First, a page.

It's here! The most fun you'll ever have in a professional development event.   Registration now open!

Changing Landscapes, Changing Lives

A WTLC Here at Home Cultural Tour for K-12 Educators

June 21 - 24, 2016

Travel through culturally rich north-central Wisconsin over four days starting and ending in Eau Claire. This immersive tour will reveal this region's unique cultural identity as lived by its citizens in communities large and small, urban and rural. Welcome

"Changing Landscapes, Changing Lives" will provide many opportunities for personal and professional growth through participant interactions with diverse communities intent on maintaining the best of their culture: Somali Muslim immigrants in Barron, the Czech-American community in Haugen, volunteers who construct the Ice Age Trail, traditional Ojibwe artists in Lac Courte Oreilles, and city officials striving for sustainability in Eau Claire.

Intriguing places we'll visit include the Palmquist Farm with its traditional Finnish architecture and a regional Mennonite and Amish produce market in Withee.

Faculty are public scholars and educators who are experts on the culture of Wisconsin. The cost is ridiculously low at $200/person. Graduate credits are available for a separate fee of $110/credit.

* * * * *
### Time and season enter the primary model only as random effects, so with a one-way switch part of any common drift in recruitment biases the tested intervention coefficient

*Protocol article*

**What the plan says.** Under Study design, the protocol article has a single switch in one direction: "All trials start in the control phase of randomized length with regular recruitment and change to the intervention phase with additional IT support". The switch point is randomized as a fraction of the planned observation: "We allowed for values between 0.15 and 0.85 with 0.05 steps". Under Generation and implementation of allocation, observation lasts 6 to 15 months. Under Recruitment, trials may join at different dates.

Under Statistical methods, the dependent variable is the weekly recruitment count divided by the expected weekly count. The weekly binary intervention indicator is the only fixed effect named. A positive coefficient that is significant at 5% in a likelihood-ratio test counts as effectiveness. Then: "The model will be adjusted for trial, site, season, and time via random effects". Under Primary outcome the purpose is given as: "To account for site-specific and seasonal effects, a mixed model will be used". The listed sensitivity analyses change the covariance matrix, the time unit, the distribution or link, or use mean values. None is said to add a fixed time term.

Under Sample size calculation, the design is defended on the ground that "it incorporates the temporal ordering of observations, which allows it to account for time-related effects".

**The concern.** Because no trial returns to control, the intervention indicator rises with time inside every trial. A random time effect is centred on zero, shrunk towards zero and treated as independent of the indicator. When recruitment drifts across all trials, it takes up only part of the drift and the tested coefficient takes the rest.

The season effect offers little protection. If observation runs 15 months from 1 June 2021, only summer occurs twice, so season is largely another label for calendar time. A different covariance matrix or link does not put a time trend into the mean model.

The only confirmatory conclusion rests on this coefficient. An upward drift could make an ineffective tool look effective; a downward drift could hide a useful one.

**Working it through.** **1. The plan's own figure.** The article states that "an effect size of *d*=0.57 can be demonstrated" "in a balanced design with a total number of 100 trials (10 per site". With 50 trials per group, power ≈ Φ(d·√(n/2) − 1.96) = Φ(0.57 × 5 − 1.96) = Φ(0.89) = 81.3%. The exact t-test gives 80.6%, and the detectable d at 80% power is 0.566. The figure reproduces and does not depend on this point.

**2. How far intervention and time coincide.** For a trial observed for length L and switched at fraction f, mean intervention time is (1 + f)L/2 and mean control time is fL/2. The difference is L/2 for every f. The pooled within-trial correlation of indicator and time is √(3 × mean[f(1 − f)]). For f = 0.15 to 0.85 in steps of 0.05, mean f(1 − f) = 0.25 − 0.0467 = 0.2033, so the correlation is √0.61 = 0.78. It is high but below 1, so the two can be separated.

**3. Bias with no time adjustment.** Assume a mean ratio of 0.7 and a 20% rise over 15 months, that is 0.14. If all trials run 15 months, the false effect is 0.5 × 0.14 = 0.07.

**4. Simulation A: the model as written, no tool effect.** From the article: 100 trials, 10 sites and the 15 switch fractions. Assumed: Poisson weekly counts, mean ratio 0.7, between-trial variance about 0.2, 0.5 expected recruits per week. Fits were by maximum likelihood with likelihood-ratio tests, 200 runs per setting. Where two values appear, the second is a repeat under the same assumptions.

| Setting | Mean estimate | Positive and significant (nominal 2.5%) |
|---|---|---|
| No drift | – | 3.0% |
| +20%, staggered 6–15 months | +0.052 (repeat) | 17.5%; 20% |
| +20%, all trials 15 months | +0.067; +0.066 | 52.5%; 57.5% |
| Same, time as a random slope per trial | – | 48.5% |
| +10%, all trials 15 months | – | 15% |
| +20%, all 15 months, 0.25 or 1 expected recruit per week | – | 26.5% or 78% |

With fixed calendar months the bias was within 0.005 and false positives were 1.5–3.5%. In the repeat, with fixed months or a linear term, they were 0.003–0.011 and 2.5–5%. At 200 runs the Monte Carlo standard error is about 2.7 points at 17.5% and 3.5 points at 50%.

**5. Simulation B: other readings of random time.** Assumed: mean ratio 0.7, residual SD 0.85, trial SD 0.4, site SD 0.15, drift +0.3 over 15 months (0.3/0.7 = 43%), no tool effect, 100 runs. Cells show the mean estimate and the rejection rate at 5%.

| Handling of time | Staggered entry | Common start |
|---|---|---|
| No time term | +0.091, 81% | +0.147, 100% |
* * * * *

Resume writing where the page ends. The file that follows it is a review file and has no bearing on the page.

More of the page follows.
Join us on this learning adventure!

(Applications are now closed, following the application deadline of May 5.)
(download application form as Doc) (download application form as PDF)

Full details are here.

Exploring Tours & Professional Development Resources Teaching About Us

WTLC is a community of educators of all subject areas and grade levels that provides inspiration, support and delight through its exchange of ideas and resources.

WTLC is the hub through which Wisconsin educators connect with others who are committed to including local cultural studies in their teaching and outreach. WTLC enables PK-16 educators to recognize local culture and then help their students understand what being a social creature is all about, to understand their own cultural depth, and develop a respect for the deep and broad cultures of others as lived locally.